William Lloyd Garrison
William Lloyd Garrison was born in Newburyport, Massachusetts, in 1805. His family lost their fortune, and his father, a merchant sailor, deserted the family. Garrison went to work selling homemade molasses candy and delivering firewood. At age thirteen, he became an apprentice to a printer. In printing, writing, and publishing, he found a voice for his life's work.
At age twenty-five, Garrison joined the abolition movement. First he joined the American Colonization Society, an organization that tried to help free African-Americans resettle in Africa. When he realized that this society did not want to end slavery, he left it.
Garrison wanted to end slavery. So did other abolitionists. But Garrison wanted to end it immediately. Not many agreed with this view, which they considered extreme. What would happen to all the suddenly free African-Americans? Where would they go? What would they do? Garrison did not worry about these issues. He spoke out about the injustice of slavery, comparing it to a house on fire.
His passion got him into trouble. When he called a slave ship owner a highway robber and a murderer, Garrison received a jail sentence of six months. His friends raised money to bail him out after seven weeks. Later in Boston, an angry mob dragged him through the streets with a rope around his neck. The mayor put him in jail for disturbing the peace.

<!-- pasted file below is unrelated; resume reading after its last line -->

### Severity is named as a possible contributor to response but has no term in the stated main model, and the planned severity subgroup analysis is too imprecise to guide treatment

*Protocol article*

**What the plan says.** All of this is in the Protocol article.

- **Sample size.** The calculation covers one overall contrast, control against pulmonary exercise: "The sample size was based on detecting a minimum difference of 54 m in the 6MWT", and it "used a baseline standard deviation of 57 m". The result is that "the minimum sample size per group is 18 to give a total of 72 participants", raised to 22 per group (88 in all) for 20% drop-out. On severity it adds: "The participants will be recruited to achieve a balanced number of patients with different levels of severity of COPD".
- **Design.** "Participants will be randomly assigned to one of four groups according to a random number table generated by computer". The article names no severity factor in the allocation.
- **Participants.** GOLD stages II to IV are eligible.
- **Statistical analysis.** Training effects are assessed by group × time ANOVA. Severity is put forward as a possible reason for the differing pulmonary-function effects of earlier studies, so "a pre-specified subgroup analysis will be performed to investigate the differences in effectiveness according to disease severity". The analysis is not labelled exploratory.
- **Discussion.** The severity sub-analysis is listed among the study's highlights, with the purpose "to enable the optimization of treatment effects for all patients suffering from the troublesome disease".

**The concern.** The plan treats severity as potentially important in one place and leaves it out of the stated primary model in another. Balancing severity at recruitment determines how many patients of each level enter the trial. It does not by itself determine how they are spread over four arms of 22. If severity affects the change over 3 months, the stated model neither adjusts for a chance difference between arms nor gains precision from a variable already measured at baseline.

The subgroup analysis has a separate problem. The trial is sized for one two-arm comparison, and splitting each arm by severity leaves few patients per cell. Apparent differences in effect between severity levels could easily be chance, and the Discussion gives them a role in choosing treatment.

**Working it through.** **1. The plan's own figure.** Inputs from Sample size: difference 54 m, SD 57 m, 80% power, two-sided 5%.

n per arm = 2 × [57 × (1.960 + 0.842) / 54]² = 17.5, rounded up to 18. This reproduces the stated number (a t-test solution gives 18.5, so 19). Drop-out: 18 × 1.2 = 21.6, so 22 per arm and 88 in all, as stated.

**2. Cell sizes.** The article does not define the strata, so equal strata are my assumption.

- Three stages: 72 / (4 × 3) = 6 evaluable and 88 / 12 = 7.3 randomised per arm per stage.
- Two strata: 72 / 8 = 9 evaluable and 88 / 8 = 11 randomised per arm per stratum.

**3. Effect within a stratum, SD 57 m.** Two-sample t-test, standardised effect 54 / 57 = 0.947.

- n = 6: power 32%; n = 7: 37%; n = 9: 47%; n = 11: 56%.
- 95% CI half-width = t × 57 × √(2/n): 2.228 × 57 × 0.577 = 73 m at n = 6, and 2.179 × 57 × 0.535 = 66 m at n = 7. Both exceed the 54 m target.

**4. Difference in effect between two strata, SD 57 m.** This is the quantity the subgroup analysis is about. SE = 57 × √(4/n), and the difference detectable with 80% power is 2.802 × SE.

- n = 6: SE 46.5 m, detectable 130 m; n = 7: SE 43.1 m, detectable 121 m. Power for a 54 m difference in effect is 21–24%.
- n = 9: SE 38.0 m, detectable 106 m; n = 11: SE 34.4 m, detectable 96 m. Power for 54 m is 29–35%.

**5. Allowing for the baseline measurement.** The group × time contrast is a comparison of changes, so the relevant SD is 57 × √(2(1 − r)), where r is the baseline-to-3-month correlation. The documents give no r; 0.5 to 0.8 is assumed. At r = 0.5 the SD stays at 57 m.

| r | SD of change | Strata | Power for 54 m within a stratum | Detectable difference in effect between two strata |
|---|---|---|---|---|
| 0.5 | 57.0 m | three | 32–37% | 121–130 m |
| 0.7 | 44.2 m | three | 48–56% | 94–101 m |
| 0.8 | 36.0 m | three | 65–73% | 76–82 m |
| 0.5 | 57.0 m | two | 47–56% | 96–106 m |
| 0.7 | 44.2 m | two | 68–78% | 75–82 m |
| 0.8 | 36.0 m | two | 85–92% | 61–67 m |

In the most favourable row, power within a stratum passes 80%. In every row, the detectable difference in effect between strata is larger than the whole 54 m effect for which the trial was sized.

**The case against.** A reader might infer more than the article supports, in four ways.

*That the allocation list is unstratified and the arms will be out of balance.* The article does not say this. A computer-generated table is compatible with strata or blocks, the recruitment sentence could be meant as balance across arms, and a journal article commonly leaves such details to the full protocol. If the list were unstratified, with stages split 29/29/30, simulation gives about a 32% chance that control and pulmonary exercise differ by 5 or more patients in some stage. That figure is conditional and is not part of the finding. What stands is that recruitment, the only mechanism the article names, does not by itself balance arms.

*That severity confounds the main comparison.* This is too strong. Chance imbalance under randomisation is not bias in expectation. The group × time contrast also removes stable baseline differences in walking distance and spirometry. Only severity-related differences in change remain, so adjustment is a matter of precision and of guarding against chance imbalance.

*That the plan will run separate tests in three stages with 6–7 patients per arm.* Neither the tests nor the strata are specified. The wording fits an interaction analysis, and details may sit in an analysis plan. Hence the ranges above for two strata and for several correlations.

In 1831, Garrison began publishing his own newspaper, The Liberator. He so angered some people in the South that they offered a $1500 reward for the arrest of anyone distributing The Liberator. They offered $5000 for the arrest of Garrison himself. But he won the respect of others in the abolition movement, especially its black leaders.
Garrison helped to organize a number of anti-slavery societies. He wrote and lectured on the subject tirelessly. He did not believe in violence. He did not believe in a political solution to the problem. He believed that citizens have an obligation to disobey laws that are unjust. To make his point, he even burned a copy of the Constitution because it failed to end slavery.
When President Lincoln issued the Emancipation Proclamation, Garrison welcomed it. He stopped publishing The Liberator with the passage of the Thirteenth Amendment, which ended slavery. In the last fourteen years of his life he took up other causes: woman's rights and temperance. He died in 1879.